Module 2 focused on how digital tools can be used to enhance teaching and learning, how digital tools relate to literature in the classroom, and the challenges around practically implementing them.
2.1 discussed the importance of using digital tools to their full potential in the classroom, instead of as a ‘busy’ tool to keep student occupied. How are we using the technology in our classrooms? In order to be most effective with digital tools, we need to position students as knowledge builders and producers, providing collaborative opportunities to engage students.
Serafini & Youngs’ (2013) discuss new skills required by digital readers, how digital reading can be incorporated into curriculum, and the effect of changing modes of texts. The ideas about using book websites and social networking opportunities to connect with likeminded readers can be applied to a classroom/school. In addition, the use of digital tools to create responses to literature is also valid. I think it is necessary to identify digital tools which can enhance an already embedded literature experience. For example, book reviews or book talks can be transferred to digital sites, comprehension responses can become digital. But we should also be looking to expand student experiences and incorporate tasks which can only be done in a digital format, to do this I think we need to think outside the box for tasks which allow students to show understanding as well as engaging with new texts or formats. Even incorporating a digital text as a class novel could provide a platform for students to explore something different.
2.2 looks at challenges in reading and responding to digital texts. There is the suggestion that comprehension and retention of information can be lacking through this format. Opportunities need to be provided for student to think deeper about the information they find, and to make meaning through collaborative activities. Walker, Jameson & Ryan (2010) highlight the need for students to have skills to transfer information between contexts and to locate relevant information. This section indicates to me the necessity of information and digital literacy skills teaching. These skills are necessary so students can identify what they need to know, how to find it, where to find it, how to evaluate it, and skills to create digitally and be literate/comprehend online. These are key areas within 21st century skills which student of today need to be developing.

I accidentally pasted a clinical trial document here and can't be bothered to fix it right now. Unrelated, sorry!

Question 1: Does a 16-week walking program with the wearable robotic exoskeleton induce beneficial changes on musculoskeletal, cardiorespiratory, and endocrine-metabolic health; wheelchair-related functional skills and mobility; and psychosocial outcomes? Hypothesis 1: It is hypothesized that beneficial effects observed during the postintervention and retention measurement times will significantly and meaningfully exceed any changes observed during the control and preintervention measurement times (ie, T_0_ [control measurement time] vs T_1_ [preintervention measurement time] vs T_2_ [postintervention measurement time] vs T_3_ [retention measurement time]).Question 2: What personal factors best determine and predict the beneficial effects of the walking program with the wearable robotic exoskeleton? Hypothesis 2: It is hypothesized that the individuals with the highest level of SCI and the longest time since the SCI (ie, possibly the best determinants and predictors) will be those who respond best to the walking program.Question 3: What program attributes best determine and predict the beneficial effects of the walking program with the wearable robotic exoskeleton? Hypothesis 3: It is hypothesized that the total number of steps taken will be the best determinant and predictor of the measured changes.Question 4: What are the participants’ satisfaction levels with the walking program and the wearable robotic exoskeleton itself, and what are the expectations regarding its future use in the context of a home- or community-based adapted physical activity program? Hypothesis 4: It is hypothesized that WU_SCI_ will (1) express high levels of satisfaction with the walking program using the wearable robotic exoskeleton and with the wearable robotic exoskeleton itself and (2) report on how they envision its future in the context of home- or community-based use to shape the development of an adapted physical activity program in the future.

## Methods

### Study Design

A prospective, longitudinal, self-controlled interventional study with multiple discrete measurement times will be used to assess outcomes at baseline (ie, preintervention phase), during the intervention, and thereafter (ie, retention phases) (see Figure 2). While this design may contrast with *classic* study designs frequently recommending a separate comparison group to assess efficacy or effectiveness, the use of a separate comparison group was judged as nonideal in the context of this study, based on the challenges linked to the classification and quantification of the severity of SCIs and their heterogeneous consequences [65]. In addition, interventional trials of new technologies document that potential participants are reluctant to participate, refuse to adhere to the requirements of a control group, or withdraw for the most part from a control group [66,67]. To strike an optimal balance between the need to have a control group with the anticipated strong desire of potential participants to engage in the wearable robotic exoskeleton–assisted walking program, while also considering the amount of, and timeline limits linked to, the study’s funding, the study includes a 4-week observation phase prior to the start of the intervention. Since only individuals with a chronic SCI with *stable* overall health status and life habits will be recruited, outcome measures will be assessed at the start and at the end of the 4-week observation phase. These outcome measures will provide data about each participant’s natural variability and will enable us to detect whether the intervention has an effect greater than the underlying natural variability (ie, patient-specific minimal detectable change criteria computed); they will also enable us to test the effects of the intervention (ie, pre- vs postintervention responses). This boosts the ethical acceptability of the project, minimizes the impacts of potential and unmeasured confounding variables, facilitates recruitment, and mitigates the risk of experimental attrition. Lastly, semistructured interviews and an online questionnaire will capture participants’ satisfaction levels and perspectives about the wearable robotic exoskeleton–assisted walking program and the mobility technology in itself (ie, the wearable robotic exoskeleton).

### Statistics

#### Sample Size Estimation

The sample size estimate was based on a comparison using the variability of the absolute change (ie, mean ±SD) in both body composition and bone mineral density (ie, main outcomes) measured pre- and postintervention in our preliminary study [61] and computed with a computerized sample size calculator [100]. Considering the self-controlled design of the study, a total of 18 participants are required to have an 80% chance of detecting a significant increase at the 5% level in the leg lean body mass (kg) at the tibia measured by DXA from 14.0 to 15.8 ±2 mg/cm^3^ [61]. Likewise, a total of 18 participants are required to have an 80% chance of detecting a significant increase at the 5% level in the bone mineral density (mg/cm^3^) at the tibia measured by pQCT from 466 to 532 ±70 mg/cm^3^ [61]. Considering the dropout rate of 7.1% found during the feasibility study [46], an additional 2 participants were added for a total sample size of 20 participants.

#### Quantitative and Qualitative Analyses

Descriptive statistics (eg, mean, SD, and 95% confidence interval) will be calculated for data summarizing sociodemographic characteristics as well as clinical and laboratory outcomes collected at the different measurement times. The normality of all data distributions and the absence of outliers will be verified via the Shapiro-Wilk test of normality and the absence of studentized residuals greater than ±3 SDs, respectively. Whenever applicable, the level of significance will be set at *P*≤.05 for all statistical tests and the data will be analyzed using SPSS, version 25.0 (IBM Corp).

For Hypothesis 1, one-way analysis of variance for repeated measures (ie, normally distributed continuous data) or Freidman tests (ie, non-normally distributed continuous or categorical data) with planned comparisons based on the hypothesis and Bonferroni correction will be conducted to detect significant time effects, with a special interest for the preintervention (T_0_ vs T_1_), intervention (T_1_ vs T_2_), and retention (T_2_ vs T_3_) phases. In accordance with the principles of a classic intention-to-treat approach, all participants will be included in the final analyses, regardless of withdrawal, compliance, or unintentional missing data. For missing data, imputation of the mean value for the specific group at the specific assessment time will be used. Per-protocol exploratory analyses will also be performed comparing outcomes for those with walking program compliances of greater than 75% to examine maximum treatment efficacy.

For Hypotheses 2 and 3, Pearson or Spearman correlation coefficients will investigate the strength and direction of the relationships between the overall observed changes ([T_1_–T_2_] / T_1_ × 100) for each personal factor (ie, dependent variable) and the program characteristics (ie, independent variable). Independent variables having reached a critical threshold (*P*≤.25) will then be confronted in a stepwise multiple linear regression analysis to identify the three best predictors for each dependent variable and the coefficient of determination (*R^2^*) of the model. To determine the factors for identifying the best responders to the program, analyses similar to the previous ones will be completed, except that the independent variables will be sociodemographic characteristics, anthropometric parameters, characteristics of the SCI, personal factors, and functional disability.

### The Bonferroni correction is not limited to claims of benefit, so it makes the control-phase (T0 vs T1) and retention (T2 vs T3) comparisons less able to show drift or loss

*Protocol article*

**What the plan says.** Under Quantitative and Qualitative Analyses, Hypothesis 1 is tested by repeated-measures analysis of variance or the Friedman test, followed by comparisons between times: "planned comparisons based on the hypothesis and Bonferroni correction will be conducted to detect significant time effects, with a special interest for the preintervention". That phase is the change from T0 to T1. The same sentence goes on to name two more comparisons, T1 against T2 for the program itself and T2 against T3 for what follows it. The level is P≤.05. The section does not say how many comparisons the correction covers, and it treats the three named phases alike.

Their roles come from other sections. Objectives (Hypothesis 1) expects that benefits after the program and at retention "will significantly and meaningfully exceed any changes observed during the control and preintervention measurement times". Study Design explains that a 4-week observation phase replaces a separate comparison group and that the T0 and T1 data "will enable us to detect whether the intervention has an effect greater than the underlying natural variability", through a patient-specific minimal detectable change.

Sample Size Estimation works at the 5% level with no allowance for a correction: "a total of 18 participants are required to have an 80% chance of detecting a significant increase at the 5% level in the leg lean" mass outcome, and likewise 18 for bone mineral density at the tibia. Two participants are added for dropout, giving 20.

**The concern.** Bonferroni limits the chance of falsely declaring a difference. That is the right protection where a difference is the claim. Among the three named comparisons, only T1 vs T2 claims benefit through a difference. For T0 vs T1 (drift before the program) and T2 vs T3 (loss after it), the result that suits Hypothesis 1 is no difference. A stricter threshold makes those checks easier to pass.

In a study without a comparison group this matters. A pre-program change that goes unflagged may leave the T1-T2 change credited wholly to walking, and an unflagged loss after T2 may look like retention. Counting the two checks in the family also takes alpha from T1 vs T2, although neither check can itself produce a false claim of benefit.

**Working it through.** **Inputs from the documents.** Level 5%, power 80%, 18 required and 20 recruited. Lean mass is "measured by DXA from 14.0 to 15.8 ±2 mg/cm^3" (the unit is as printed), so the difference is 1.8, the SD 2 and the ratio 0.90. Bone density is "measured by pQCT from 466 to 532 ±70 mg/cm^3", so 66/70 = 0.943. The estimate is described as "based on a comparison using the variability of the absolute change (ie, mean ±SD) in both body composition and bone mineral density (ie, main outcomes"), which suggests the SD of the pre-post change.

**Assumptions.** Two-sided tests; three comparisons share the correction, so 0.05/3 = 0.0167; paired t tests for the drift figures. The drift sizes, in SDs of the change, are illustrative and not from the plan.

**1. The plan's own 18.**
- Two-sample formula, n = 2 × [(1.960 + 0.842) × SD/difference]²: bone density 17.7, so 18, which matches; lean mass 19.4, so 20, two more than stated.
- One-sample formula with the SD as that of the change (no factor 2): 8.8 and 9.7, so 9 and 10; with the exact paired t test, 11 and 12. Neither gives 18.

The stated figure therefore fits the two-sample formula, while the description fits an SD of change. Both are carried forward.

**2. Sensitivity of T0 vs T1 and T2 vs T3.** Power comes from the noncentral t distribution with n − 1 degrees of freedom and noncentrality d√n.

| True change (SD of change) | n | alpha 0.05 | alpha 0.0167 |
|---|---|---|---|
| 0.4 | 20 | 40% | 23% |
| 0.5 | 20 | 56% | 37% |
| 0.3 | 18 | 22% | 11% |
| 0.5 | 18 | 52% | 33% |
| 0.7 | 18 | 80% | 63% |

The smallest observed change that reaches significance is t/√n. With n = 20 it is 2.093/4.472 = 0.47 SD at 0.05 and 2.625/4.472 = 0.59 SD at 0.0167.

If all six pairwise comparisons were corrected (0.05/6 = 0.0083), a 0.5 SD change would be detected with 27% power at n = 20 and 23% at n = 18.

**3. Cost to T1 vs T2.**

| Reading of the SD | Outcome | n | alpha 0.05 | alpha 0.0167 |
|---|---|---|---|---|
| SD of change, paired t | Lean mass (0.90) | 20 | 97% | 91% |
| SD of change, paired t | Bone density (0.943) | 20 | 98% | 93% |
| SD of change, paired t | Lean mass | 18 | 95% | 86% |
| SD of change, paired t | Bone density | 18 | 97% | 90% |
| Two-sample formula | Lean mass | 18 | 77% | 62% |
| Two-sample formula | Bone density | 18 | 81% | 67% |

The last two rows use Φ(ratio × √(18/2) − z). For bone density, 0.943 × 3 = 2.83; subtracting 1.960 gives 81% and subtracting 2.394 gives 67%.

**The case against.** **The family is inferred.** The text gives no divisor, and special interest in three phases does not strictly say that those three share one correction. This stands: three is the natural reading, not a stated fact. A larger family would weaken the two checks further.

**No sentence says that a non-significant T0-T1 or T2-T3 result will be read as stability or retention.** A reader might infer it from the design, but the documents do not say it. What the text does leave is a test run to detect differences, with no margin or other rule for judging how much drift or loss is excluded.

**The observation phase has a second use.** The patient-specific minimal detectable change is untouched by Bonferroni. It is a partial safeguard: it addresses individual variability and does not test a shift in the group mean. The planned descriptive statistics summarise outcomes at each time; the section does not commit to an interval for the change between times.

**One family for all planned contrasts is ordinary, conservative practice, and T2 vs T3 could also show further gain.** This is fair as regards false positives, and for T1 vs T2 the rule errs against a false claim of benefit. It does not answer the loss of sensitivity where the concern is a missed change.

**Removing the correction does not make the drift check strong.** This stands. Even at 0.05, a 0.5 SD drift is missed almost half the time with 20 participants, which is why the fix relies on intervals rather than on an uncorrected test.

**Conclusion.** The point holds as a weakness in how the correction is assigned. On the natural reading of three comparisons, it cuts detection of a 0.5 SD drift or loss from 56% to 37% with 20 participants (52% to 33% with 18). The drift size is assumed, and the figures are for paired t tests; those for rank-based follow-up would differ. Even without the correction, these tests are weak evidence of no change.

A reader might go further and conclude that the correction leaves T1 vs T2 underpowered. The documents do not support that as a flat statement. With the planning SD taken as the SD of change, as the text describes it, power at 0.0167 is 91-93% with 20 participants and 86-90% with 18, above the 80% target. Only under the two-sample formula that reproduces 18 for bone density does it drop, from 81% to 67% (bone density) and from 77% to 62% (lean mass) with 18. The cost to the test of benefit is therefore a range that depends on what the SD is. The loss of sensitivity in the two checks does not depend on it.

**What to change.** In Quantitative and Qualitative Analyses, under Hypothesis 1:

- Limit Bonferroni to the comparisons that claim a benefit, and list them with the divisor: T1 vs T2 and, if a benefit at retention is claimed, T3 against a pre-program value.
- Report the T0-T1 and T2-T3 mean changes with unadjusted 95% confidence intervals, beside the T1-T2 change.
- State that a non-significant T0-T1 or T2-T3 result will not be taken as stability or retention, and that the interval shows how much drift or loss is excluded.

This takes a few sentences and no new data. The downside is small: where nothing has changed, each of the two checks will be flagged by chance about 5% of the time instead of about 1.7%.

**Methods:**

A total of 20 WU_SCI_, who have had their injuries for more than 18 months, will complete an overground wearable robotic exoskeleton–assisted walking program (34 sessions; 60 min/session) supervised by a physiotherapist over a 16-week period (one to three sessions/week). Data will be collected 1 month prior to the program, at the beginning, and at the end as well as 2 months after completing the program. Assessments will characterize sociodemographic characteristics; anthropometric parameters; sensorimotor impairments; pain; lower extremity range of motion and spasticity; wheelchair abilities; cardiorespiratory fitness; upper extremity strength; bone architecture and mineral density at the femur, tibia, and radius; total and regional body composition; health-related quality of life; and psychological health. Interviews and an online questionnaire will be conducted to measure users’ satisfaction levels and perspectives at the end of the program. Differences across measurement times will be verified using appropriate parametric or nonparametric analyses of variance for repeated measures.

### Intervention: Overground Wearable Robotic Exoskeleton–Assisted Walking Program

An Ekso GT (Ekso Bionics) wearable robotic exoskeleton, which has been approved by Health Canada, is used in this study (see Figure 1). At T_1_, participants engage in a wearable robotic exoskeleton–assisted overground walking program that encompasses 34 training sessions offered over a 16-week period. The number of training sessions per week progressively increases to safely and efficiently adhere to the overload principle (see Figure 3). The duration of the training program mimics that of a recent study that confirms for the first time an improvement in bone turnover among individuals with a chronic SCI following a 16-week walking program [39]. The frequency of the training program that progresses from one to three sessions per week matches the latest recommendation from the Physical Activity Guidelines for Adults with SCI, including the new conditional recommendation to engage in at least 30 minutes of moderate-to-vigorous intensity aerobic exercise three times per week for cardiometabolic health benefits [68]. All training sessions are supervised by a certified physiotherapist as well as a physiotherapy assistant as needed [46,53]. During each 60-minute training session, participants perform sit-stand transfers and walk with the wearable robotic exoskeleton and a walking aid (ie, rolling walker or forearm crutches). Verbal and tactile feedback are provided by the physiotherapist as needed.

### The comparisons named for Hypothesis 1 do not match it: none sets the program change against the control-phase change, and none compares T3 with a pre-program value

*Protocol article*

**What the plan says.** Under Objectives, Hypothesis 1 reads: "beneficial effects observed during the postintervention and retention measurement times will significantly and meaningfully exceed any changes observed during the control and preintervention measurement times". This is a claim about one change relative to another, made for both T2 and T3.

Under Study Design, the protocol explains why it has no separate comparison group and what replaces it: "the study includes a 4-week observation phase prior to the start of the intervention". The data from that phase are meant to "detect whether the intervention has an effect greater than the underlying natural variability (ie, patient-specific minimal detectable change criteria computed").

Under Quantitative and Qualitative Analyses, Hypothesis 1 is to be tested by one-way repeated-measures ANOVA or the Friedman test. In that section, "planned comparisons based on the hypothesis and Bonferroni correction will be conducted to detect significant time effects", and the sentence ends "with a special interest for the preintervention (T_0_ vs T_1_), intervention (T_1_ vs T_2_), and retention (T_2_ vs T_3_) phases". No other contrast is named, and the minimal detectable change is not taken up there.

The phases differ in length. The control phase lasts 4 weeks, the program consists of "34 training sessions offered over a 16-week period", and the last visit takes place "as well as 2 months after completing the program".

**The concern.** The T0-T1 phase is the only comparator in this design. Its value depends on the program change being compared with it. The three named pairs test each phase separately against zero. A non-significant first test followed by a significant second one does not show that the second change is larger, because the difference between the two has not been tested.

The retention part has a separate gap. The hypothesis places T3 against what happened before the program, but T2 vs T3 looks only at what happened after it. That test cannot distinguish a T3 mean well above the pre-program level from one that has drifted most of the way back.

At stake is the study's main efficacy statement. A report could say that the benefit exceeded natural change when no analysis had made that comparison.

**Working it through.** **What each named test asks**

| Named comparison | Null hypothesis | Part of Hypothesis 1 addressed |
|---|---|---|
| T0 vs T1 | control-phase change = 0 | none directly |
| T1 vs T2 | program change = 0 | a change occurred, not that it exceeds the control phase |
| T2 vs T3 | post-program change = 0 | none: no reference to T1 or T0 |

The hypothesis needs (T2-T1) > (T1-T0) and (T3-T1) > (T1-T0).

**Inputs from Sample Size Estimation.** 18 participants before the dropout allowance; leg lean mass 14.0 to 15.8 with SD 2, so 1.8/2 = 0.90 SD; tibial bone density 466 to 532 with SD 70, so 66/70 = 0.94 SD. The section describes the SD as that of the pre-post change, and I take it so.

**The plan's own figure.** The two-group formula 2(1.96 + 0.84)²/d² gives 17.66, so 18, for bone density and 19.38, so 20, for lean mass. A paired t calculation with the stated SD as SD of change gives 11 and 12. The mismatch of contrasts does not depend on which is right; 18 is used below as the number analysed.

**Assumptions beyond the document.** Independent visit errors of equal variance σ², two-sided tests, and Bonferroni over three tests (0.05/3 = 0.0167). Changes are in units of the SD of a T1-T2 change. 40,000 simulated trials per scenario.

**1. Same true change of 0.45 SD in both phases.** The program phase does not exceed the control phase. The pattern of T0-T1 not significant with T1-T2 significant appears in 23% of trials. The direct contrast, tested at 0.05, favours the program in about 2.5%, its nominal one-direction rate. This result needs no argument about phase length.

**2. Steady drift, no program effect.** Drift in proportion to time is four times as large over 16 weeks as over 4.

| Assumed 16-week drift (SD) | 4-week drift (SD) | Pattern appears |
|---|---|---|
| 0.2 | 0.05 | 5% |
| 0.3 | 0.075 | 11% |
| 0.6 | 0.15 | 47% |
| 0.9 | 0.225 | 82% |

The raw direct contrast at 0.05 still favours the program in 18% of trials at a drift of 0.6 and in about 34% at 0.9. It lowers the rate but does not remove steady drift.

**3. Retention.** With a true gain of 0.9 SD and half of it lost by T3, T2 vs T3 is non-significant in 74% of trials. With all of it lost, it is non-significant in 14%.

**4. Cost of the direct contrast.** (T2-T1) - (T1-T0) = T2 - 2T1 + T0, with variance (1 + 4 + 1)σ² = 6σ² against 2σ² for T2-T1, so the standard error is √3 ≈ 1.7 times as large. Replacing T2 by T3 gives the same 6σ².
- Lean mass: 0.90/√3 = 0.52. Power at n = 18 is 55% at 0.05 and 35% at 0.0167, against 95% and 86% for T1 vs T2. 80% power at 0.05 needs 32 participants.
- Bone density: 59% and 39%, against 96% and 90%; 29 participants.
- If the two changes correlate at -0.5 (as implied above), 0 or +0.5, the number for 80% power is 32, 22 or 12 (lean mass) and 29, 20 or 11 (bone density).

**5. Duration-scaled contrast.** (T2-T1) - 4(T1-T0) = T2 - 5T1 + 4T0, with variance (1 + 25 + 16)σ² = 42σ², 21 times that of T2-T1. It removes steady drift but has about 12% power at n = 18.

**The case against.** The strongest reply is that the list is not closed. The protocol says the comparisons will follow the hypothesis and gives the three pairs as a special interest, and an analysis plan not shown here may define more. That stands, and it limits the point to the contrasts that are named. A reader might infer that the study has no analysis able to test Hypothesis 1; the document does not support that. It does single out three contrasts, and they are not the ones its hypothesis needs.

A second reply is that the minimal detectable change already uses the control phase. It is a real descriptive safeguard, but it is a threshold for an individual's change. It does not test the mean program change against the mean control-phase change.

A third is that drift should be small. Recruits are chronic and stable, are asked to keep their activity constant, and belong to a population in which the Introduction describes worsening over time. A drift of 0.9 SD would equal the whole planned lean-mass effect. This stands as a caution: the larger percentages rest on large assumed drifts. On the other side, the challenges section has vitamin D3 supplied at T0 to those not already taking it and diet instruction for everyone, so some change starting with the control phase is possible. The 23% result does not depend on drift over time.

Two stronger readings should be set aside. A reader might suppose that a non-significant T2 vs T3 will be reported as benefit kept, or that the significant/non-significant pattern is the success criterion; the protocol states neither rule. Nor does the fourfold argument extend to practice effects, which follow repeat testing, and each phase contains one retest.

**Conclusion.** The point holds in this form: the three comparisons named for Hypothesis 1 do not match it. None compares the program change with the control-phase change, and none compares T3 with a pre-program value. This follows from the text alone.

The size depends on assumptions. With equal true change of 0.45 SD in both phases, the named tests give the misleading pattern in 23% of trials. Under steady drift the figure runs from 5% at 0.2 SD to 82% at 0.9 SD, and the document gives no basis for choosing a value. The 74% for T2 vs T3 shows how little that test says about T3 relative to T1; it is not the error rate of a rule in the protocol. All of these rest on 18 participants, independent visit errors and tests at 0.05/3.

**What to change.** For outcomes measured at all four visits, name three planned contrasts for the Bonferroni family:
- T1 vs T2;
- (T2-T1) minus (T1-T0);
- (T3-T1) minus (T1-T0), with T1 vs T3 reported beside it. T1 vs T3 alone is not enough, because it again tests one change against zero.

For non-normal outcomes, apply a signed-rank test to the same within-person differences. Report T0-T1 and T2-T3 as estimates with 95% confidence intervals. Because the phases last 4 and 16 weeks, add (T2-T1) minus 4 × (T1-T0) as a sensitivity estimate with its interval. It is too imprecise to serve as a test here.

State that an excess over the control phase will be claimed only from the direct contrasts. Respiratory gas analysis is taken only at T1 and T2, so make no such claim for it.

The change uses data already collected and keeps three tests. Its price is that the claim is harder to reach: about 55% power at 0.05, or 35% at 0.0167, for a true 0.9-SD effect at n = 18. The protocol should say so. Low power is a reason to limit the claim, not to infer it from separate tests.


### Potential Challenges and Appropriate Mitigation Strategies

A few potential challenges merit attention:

2.3 looks at practical uses for digital tools in the classroom. Mills and Levido (2011) identify iPed as a pedagogy for incorporating digital tools and application into curriculum and task development. I think this methodology provides a good basis for integration of digital tasks and tools. Link – to students lives. Challenge – authenticity and authority of digital sources, reflect critically on assumptions made in own created products. Co-create – collaboration and sharing of knowledge to create a product. Share – with a community for feedback and recognition. By following iPed you can be sure that connections are being made between content and creation, and students are developing a variety of skills. I would like to integrate digital storytelling, following iPed would a good way to do this.
I would like to identify specific tasks for reading comprehension and creation which can only be completed with digital tools. This will ensure that the tool is adding to the learning task, and that curriculum goals are still being met. In addition, I would like to use iPed as the basis of a digital storytelling activity.
Mills, K. & Levido, A. (2011). iPed: Pedagogy for digital text production. The Reading Teacher, 65(1), 80-91. doi: 10.1598/RT.65.1.11
Serafini, F. & Youngs, S. (2013). Reading workshop 2.0: Children’s literature in the digital age. The Reading Teacher, 66(5), 401-404. doi: 10.1002/TRTR.1141
Walker, S., Jameson, J., & Ryan, M. (2010). Skills and strategies for e-learning in a participatory culture. In R. Sharpe, H. Beetham, & S. Freitas (Eds.), Rethinking learning for a digital age: How learners are shaping their own experiences (pp.212-224). New York, NY: Routledge. Retrieved from ProQuest Ebook Central.